4.1 Concepts and definitions of biasing

As discussed above, luminous objects, such as galaxies and quasars, are not direct tracers of the mass in the Universe. In fact, a difference of the spatial distribution between luminous objects and dark matter, or a bias, has been indicated from a variety of observations. Galaxy biasing clearly exists. The fact that galaxies of different types cluster differently (see, e.g., [16Jump To The Next Citation Point]) implies that not all of them are exact tracers of the underlying mass distribution (see also Section 6).

In order to confront theoretical model predictions for the mass distribution against observational data, one needs a relation of density fields of mass and luminous objects. The biasing of density peaks in a Gaussian random field is well formulated [37Jump To The Next Citation Point4Jump To The Next Citation Point], and it provides the first theoretical framework for the origin of galaxy density biasing. In this scheme, the galaxy-galaxy and mass-mass correlation functions are related in the linear regime via

2 ξgg(r) = bξmm (r), (116 )
where the biasing parameter b is a constant independent of scale r. However, a much more specific linear biasing model is often assumed in common applications, in which the local density fluctuation fields of galaxies and mass are assumed to be deterministically related via the relation
δg(x ) = bδm (x). (117 )
Note that Equation (116View Equation) follows from Equation (117View Equation), but the reverse is not true.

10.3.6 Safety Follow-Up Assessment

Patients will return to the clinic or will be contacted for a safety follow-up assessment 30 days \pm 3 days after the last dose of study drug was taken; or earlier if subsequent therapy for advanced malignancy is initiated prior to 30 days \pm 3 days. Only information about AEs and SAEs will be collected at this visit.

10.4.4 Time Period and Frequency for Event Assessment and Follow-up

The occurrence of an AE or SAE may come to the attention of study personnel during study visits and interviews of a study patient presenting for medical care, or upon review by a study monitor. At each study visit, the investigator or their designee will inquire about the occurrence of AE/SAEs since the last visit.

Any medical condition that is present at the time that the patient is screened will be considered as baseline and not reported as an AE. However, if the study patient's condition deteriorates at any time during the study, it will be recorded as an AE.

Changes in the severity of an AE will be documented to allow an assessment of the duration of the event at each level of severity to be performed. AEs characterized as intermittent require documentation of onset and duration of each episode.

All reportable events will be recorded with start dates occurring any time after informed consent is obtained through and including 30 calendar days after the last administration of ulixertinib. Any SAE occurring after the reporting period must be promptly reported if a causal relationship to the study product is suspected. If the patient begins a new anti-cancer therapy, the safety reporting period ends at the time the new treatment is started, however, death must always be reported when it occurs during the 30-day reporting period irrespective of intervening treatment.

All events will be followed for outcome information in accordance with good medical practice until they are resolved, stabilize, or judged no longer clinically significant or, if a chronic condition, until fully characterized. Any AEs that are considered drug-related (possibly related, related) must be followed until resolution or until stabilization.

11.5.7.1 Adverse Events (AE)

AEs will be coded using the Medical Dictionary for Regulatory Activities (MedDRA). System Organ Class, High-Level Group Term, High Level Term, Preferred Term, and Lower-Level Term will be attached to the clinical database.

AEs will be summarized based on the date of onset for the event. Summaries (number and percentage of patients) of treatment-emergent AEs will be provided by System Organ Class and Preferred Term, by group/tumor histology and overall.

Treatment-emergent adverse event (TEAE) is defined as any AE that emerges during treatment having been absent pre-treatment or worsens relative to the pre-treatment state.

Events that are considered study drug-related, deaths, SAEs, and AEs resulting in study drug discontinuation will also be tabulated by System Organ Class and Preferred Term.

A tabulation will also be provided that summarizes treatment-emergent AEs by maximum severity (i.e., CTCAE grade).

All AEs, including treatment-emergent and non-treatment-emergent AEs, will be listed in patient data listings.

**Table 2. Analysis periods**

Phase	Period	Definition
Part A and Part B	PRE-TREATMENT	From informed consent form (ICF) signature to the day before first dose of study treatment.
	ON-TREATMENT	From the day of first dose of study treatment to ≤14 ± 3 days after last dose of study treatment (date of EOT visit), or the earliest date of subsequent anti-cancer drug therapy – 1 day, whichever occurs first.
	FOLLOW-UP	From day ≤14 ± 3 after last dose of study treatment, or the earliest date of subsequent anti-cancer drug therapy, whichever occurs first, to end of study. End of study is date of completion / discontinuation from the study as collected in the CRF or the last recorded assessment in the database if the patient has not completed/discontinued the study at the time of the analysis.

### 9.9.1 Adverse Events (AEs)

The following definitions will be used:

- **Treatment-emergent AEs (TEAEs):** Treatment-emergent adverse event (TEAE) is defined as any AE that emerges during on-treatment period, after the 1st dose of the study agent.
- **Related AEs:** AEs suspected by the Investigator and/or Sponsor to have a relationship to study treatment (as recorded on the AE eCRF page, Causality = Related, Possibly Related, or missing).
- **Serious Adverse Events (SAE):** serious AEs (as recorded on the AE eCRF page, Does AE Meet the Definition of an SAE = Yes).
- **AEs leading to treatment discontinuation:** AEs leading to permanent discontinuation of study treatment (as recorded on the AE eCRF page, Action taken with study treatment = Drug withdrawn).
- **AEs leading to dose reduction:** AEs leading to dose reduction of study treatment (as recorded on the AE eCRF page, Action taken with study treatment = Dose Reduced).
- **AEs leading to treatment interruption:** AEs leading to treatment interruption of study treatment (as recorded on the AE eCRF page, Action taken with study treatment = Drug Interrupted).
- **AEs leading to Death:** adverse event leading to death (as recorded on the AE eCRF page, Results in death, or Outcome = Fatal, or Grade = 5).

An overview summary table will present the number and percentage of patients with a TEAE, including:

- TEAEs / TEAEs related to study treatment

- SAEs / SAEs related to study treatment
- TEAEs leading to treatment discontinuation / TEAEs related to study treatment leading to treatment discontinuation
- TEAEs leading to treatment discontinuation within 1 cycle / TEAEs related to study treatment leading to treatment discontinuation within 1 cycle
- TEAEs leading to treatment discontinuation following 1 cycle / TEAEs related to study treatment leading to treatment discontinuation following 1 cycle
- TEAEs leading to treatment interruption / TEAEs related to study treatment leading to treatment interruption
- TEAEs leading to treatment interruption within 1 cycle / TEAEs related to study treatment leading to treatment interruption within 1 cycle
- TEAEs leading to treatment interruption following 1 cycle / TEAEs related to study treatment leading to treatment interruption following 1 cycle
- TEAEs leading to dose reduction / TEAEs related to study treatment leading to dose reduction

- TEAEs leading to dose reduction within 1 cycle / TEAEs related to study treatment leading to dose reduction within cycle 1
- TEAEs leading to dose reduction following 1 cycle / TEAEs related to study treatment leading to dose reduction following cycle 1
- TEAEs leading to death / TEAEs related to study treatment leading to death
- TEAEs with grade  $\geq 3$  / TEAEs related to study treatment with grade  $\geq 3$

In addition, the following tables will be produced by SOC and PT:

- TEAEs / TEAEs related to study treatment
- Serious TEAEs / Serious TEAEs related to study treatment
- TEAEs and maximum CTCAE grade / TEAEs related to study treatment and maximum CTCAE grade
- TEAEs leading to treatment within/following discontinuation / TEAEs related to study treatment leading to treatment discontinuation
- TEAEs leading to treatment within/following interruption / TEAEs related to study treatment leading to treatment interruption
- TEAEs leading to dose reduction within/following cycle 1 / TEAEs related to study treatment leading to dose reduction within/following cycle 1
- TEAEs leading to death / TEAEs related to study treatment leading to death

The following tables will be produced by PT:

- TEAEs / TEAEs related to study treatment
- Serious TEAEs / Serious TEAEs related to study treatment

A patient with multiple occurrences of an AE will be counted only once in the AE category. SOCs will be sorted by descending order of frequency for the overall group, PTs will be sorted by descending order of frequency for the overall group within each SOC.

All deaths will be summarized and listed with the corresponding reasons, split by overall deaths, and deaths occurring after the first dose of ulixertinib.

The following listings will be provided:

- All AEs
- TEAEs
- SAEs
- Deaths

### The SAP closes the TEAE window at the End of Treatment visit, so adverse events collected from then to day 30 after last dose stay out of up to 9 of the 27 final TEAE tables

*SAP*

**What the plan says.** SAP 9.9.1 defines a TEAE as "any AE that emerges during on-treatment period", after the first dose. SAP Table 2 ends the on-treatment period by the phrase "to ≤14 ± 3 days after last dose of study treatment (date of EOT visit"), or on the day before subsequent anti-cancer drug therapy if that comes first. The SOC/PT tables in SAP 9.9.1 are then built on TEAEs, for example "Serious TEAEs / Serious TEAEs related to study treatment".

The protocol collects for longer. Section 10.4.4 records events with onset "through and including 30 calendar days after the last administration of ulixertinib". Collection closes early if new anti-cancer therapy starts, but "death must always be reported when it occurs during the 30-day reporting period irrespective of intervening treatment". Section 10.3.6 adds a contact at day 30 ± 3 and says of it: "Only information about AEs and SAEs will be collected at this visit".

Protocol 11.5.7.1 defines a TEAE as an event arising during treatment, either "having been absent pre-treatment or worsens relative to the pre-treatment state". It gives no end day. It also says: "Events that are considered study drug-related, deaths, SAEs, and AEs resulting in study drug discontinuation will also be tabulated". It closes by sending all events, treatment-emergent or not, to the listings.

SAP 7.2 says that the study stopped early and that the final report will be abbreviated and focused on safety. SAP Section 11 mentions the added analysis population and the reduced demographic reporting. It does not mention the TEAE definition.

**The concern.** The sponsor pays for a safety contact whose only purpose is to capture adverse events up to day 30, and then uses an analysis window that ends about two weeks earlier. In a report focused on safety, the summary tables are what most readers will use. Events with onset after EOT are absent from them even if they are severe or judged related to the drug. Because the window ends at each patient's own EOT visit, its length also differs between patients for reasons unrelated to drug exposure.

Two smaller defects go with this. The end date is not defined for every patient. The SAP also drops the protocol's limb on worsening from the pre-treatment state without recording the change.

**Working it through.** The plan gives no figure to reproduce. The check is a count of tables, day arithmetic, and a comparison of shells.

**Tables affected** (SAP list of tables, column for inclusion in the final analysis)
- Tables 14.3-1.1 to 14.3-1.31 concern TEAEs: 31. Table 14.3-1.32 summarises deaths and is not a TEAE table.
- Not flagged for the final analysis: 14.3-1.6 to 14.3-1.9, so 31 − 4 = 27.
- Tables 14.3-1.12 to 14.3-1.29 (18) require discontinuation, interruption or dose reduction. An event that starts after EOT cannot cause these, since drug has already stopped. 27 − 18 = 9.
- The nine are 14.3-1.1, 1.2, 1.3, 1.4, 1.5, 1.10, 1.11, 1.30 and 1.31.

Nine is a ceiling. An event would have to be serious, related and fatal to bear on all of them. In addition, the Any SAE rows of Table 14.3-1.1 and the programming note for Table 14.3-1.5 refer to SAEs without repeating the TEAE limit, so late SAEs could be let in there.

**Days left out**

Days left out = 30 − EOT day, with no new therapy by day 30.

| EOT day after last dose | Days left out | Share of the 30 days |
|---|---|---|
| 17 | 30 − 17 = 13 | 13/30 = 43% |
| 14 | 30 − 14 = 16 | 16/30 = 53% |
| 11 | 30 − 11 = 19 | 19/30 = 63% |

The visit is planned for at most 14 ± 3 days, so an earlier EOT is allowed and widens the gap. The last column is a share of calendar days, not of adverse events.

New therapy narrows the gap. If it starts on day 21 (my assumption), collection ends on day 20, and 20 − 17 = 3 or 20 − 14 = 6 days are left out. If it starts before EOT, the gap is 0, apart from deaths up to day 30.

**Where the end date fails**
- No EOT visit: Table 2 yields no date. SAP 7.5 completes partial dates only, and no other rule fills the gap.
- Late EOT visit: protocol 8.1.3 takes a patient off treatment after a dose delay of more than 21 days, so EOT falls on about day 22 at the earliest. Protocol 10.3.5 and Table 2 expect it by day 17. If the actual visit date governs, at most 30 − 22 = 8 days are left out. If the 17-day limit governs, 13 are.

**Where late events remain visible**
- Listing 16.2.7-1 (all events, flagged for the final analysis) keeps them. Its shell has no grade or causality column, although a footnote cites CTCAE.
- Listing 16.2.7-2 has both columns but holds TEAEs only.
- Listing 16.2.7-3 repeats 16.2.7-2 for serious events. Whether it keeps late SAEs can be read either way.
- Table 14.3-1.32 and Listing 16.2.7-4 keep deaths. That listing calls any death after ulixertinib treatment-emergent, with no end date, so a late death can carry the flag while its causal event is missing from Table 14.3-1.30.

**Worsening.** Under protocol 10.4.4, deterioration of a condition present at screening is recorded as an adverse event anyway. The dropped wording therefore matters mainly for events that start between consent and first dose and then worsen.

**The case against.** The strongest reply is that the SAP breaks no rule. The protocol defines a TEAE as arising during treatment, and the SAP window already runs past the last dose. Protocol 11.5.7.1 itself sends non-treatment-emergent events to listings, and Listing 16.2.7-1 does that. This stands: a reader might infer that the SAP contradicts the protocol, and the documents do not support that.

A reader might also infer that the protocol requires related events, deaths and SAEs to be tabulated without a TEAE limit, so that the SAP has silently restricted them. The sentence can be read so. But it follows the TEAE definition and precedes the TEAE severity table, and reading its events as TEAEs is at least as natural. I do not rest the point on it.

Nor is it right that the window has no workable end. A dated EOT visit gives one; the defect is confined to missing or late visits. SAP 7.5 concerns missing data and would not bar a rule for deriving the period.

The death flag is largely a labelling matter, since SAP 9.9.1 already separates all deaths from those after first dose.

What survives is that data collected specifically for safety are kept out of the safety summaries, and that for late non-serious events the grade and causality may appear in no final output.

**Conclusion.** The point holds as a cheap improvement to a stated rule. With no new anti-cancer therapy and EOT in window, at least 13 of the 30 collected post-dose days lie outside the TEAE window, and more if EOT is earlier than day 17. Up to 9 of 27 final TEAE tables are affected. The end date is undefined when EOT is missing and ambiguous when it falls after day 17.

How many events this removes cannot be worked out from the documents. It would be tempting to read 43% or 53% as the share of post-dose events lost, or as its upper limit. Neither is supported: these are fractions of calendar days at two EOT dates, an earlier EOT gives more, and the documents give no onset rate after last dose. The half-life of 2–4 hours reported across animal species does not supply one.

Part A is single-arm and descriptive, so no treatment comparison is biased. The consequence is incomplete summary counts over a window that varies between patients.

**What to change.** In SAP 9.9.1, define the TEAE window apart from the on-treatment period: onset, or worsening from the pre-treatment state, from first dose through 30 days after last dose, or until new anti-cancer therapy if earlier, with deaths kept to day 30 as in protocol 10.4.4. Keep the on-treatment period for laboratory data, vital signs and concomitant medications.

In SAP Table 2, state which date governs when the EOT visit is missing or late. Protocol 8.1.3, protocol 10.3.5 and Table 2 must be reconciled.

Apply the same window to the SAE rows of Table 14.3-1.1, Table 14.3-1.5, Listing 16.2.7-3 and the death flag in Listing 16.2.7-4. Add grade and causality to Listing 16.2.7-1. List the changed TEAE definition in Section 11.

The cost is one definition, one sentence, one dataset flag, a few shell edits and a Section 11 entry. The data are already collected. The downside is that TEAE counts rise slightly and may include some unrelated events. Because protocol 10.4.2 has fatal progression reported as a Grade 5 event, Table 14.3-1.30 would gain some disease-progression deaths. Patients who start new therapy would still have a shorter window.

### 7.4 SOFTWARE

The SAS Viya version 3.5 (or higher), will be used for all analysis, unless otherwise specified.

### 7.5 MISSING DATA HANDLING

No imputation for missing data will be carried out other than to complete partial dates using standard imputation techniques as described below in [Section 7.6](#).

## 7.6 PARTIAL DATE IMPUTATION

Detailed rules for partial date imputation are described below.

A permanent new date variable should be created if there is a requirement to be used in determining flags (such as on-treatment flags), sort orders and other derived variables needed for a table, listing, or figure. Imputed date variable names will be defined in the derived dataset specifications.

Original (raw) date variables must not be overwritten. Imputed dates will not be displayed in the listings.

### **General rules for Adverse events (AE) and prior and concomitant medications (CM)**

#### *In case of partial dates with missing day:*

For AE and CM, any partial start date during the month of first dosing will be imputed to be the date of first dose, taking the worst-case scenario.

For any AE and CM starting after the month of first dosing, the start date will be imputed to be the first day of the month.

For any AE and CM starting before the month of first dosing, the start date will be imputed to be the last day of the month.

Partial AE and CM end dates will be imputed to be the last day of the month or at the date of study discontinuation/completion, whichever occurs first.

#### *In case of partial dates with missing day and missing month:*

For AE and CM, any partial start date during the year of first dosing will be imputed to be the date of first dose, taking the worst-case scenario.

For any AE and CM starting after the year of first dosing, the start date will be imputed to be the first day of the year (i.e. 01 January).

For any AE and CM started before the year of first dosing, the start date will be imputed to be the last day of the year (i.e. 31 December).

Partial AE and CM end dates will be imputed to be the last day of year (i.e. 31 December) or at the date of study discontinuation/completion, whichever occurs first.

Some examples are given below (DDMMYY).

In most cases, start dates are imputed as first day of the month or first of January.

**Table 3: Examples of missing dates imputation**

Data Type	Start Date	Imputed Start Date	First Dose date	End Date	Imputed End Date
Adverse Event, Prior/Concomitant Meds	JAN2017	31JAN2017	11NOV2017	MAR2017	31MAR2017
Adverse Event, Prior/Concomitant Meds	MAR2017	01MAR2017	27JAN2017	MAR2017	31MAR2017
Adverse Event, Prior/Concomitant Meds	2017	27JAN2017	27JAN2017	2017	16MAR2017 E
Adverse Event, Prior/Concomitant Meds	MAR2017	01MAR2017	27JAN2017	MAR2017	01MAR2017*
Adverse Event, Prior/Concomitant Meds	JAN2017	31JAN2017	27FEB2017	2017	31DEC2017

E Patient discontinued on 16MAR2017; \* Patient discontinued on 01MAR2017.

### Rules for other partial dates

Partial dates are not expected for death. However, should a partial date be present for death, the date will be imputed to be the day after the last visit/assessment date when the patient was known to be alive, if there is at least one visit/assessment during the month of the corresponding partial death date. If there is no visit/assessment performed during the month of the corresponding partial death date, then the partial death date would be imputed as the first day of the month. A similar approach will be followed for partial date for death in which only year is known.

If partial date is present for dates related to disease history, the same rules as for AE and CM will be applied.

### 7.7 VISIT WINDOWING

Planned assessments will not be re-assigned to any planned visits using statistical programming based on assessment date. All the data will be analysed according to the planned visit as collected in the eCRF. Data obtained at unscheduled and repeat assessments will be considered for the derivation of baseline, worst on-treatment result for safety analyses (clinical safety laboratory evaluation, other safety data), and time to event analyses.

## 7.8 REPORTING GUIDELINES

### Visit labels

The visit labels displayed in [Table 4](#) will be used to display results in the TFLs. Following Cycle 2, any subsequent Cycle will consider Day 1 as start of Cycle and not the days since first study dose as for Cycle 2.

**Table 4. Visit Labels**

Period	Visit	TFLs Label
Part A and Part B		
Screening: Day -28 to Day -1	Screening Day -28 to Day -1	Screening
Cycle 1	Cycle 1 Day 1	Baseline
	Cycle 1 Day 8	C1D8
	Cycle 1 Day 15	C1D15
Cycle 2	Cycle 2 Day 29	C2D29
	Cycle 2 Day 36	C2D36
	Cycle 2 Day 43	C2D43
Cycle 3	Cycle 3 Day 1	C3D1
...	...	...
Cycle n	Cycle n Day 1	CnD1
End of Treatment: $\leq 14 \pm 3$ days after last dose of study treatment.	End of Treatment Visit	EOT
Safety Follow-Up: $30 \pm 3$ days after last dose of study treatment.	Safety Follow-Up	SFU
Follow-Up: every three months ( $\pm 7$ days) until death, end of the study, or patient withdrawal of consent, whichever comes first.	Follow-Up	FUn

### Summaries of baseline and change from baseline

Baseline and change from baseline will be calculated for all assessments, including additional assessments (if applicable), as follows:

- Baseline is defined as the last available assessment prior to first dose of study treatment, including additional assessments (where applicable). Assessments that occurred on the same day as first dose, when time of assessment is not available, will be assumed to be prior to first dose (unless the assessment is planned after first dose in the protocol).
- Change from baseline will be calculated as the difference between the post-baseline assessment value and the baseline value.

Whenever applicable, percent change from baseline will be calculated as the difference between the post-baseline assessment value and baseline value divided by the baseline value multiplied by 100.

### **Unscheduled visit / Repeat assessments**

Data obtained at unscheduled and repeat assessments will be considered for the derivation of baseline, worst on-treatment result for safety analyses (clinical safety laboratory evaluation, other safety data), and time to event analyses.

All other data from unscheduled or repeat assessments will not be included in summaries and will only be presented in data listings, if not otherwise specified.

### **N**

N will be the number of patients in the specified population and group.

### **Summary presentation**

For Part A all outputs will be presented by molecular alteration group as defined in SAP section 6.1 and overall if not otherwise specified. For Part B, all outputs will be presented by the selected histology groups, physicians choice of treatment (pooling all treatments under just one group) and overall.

The above deterministic linear biasing is not based on a reasonable physical motivation. If b > 1, it must break down in deep voids because values of δg below − 1 are forbidden by definition. Even in the simple case of no evolution in comoving galaxy number density, the linear biasing relation is not preserved during the course of fluctuation growth. Non-linear biasing, where b varies with δm, is inevitable.

Indeed, an analytical model for biasing of halos on the basis of the extended Press–Schechter approximation [59Jump To The Next Citation Point] predicts that the biasing is nonlinear and provides a useful approximation for its behavior as a function of scale, time, and mass threshold. N-body simulations provide a more accurate description of the nonlinearity of the halo biasing confirming the validity of the Mo and White model [35103Jump To The Next Citation Point].

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